CRASH - The Online Edition
— Issue 7 Contents|
It is surprising to see that over 1 year after the introduction of the first add-on keyboard for the Spectrum, a flood of new keyboards are suddenly appearing on the market. Although an expensive extra, the keyboards enable many owners to use their Spectrum for business applications. Certainly the major deficiency of the Spectrum is its moving keyboard, which is quite an improvement over the ZX81 but still miles away from the full travel typewriter style keyboard of its competitors. Added to this the multi-role, single stroke per function keys have been a constant source of argument as to whether they are a merit or deficiency. The aftermarket keyboard should correct all these deficiencies and upgrade the Spectrum to a more serious home computer.
At first glance the size of the keyboard enclosure suggests a lot of hidden extras, but it soon becomes apparent that the only reason for the Cadillac proportions is the restricted choice of low cost standard keyboard enclosures on the market. The enclosure size tends to dwarf the actual key cluster. The white and grey keytops are certainly the best seen on any Spectrum keyboard with excellent legends using the original colours for extended, symbol and caps shift mode functions. The key cluster has a moulded shape with the front row tilted and slightly projected which allows easier reading of the front row extended mode functions such as Beep, Ink, Paper etc.
The key action usually generates a lot of controversy amongst users, but from my own personal experience I found the action fairly light and giving a good feedback, although just a little bit soggy. Probably a very fast touch typist would find this effect would slow down his or her typing speed, but I should think for the average user the action is perfectly alright. The slightly soggy feel is in fact the only give away clue, that the owner hasn’t escaped the membrane type keyswitch however refined it may be. The switching action is generated by the collapse of a rubber membrane cup with a graphite contact which bridges two interleaved tracks on the printed circuit board. This gives, in combination with the keytop plunger, a nicely balanced and smooth travel. It may be worth pointing out that nearly all low cost home computers feature similar membrane type keyswitch mechanisms (including the QL), as this allows a tremendous cost saving compared to the orthodox keyswitches.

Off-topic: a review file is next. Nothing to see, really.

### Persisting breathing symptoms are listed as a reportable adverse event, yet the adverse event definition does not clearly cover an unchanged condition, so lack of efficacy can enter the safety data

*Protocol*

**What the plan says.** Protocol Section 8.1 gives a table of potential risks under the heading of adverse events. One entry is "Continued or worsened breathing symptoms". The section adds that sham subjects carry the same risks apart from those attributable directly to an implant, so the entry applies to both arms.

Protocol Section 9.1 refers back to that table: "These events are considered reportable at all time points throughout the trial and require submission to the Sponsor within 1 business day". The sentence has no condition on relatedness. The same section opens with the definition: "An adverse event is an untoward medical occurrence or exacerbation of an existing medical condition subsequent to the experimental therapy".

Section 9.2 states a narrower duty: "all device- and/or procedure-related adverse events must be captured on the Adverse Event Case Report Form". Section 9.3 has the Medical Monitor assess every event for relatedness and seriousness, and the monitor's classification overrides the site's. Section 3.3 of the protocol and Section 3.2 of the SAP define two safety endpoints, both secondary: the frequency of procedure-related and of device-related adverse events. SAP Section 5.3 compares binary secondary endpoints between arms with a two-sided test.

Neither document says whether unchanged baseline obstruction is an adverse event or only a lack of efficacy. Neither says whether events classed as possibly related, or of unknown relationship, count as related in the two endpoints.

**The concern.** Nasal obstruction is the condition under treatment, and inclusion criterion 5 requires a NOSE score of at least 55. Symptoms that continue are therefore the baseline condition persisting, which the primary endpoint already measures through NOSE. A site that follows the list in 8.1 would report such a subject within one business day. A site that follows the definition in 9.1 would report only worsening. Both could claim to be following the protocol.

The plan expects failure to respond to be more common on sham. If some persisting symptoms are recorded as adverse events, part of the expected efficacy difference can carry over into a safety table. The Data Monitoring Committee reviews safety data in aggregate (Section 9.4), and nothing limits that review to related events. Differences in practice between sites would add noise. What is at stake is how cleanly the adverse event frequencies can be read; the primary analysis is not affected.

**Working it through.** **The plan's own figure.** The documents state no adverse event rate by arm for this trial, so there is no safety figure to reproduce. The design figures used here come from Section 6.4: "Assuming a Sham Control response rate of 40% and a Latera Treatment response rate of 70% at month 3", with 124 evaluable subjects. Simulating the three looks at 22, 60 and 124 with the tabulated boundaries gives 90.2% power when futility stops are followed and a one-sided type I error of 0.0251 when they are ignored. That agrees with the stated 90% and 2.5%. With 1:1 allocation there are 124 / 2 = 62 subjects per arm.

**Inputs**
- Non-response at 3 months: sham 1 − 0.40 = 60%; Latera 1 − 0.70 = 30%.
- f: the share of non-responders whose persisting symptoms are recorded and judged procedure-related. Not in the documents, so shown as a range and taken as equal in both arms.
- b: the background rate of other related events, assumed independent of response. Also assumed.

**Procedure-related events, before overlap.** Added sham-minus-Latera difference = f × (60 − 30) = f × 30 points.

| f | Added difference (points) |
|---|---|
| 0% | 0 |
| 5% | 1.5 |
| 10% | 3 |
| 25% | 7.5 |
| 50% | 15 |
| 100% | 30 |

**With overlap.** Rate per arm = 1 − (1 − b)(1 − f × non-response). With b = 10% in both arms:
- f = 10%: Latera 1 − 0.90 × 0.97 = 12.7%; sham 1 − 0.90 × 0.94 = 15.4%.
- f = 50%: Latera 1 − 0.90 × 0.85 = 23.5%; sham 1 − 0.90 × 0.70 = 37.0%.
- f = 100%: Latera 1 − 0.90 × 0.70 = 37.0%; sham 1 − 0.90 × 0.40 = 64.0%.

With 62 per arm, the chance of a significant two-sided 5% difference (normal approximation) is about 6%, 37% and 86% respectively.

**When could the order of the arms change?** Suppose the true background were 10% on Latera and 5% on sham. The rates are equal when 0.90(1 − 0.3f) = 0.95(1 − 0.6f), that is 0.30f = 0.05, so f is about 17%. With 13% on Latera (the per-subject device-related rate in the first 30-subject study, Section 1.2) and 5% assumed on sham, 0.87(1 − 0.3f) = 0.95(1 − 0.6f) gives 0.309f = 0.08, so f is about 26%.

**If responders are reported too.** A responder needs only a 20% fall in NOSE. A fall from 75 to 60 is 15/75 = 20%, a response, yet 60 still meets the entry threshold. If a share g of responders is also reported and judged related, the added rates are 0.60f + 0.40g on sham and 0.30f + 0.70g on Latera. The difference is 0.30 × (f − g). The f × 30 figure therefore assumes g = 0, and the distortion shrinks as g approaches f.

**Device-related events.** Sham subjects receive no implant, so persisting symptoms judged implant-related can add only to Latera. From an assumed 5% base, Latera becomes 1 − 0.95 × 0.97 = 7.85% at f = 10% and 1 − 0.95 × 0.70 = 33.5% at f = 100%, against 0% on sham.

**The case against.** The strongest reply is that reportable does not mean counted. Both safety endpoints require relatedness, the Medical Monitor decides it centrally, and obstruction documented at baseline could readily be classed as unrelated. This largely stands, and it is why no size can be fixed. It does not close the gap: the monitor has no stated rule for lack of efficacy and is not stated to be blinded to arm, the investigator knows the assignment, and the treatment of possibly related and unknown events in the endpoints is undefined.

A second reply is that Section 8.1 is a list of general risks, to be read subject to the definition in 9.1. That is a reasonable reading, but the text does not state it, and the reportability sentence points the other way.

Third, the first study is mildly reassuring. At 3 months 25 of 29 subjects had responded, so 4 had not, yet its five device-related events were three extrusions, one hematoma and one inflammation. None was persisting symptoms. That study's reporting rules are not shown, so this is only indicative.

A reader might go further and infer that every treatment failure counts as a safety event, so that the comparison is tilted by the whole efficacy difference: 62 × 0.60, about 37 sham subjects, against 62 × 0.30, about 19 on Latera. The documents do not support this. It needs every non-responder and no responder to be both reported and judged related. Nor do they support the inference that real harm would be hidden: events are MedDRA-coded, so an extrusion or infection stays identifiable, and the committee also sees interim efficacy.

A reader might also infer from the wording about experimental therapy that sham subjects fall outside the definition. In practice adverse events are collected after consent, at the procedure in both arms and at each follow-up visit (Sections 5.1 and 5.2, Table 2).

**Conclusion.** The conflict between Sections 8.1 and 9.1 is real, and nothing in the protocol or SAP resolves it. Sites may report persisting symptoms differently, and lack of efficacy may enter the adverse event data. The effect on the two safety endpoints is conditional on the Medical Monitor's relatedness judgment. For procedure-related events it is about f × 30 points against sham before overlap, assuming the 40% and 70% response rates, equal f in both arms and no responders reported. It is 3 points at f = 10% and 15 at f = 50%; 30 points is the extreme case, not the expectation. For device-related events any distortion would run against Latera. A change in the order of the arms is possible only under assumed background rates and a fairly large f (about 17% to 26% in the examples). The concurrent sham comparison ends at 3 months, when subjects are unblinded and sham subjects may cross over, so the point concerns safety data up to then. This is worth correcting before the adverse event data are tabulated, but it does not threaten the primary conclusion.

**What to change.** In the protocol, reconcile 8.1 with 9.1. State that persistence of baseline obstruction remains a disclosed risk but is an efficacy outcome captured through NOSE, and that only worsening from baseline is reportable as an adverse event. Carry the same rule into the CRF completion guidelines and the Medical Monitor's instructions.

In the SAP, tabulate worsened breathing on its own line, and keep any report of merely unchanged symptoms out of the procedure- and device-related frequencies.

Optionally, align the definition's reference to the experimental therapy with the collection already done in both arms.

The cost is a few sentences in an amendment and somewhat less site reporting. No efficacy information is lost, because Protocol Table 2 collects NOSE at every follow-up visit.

Another interesting feature not apparent to the user is the technology of the printed circuit board, which is not through hole plated as usual, but boasts similar techniques as used with thick film hybrids with silk-screened conductive ink tracks running over the copper tracks of the printed circuit board.
The keyboard features a full length spacebar, a fake caps lock (cap shift and caps lock have to be pressed combined) and a separate numeric keypad with a further cap shift key for the oddly positioned cursor keys in the numeric pad. The layout proves to be a bit of a disappointment as the only benefits are the full-length spacebar and the numeric keypad. It would have been nice to include an extension mode key, stop and comma keys and a cursor cluster all accessible with a single stroke. Nevertheless the layout is practicable and because it is equivalent to the original, the Spectrum owner will instantly feel at home with it.
The installation represents no problems. The Spectrum printed circuit board is fixed via 4 screws, nuts, nylon washers and counternuts onto the plastic vacuum-formed base of the keyboard, which is very flimsy and bows and twists in all directions until fixed to the solid enclosure main body. The ribbon cables of the keyboard plug into the usual sockets of the pcb and that concludes the easy set-up procedure. There is no provision to fit any other add-on inside the case, but the ZX Interface 1 may be connected from the outside and will come to rest underneath the keyboard case giving it an improved tilt which provides a better typing position. An extension cable is however required for connecting up the microdrive unit to the Interface 1 due to the extended dimensions of the keyboard enclosure.
The LO PROFILE provides the Spectrum with a good low profile, full travel keyboard. The keys have a very legible annotation and provide a good feel when typing. It fails however to provide extra benefits such as single stroke extended mode, punctuation and sensible cursor keys. Here the Fuller, Transform and Saga 2 Crusader keyboards definitely score points.
Add-ons may be connected as usual to the extension bus, but no provision is made to fit them inside the keyboard case such as with the DK’Tronics unit, where the ZX Interface 1 and power supply all fit inside the cavernous case. But where the DK’Tronics keyboard is enormously bulky and unhandy to use because of its very high profile, the Advance Memory Products LO PROFILE is exactly what it says, low profile, even if somewhat expansive in respect of required desk top surface.